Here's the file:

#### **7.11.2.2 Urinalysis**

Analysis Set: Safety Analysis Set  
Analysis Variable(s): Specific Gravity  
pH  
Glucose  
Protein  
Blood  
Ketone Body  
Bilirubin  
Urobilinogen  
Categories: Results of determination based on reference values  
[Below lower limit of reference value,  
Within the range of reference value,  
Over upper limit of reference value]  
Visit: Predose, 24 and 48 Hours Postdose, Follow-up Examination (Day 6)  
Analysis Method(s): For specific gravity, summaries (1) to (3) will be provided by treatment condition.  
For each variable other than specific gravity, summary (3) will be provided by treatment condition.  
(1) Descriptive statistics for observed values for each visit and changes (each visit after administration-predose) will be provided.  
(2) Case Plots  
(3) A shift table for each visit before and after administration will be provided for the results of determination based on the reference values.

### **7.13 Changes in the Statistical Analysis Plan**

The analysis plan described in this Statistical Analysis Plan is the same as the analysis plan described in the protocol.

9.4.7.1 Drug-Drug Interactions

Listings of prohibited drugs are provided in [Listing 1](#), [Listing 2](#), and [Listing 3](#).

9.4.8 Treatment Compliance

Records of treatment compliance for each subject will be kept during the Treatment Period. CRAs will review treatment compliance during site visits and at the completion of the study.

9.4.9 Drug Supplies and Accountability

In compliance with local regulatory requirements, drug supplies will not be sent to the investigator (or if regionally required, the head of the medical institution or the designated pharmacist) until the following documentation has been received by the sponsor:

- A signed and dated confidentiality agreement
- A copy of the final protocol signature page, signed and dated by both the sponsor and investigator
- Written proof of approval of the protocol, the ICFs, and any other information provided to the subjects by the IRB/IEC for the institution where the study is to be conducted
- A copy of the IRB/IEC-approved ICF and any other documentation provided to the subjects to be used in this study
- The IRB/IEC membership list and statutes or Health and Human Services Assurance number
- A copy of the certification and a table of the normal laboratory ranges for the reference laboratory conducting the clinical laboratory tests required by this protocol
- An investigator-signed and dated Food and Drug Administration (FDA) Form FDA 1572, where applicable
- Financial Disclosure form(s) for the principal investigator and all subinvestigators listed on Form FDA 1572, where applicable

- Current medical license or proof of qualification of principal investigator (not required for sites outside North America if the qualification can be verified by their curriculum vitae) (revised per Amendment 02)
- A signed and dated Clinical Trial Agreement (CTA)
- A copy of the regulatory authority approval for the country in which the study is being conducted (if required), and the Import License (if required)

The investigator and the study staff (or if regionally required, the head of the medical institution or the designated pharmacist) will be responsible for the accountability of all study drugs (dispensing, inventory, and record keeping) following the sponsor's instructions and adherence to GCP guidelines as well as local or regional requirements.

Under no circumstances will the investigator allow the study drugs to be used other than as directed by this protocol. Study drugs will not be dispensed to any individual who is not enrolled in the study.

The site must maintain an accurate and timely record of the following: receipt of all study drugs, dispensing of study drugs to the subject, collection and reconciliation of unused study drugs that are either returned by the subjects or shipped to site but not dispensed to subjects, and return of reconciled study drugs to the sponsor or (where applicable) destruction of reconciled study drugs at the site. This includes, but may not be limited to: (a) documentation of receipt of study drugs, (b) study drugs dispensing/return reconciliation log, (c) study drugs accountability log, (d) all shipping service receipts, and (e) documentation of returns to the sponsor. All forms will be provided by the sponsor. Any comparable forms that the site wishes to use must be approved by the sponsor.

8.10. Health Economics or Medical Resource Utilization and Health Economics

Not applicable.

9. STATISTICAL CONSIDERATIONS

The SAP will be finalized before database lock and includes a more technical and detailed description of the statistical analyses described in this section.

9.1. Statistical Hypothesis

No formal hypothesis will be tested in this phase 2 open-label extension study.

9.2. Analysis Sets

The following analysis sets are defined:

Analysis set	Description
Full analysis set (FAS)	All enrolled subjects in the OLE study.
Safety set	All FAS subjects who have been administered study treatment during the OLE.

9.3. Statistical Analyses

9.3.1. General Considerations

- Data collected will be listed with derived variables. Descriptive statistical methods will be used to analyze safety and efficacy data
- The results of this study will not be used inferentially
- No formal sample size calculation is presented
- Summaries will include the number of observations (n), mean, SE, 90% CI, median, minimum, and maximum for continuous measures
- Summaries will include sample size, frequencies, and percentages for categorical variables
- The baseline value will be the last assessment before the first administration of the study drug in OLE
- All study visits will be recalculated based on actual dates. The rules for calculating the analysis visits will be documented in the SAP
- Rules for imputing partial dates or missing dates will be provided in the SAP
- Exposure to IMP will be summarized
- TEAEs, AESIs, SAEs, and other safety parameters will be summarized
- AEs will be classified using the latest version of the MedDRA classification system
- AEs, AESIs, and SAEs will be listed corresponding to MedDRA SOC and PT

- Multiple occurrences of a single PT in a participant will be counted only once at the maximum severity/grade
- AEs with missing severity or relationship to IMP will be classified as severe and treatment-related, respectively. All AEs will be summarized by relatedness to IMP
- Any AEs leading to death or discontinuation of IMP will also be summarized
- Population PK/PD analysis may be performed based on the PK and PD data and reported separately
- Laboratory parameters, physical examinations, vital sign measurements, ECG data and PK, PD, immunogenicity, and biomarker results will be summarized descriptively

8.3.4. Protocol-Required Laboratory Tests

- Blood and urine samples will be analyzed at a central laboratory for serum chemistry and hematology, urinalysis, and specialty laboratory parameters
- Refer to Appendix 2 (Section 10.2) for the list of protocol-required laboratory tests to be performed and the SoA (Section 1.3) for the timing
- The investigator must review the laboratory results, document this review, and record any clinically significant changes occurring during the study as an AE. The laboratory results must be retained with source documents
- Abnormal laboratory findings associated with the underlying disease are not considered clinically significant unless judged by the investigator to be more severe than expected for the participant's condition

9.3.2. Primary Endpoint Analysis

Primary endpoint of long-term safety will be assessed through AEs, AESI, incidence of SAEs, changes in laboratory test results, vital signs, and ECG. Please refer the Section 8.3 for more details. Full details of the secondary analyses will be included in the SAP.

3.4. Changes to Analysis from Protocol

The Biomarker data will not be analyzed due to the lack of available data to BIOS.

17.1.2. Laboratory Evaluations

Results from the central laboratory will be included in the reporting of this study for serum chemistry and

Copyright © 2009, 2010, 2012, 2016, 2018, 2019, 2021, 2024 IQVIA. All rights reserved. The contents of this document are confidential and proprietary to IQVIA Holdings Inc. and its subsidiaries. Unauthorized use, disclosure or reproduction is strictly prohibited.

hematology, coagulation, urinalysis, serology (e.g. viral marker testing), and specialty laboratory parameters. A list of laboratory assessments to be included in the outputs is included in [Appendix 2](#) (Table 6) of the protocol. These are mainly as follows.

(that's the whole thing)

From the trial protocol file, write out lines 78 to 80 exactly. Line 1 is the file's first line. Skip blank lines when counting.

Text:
9.3.2. Primary Endpoint Analysis

Primary endpoint of long-term safety will be assessed through AEs, AESI, incidence of SAEs, changes in laboratory test results, vital signs, and ECG. Please refer the Section 8.3 for more details. Full details of the secondary analyses will be included in the SAP.

3.4. Changes to Analysis from Protocol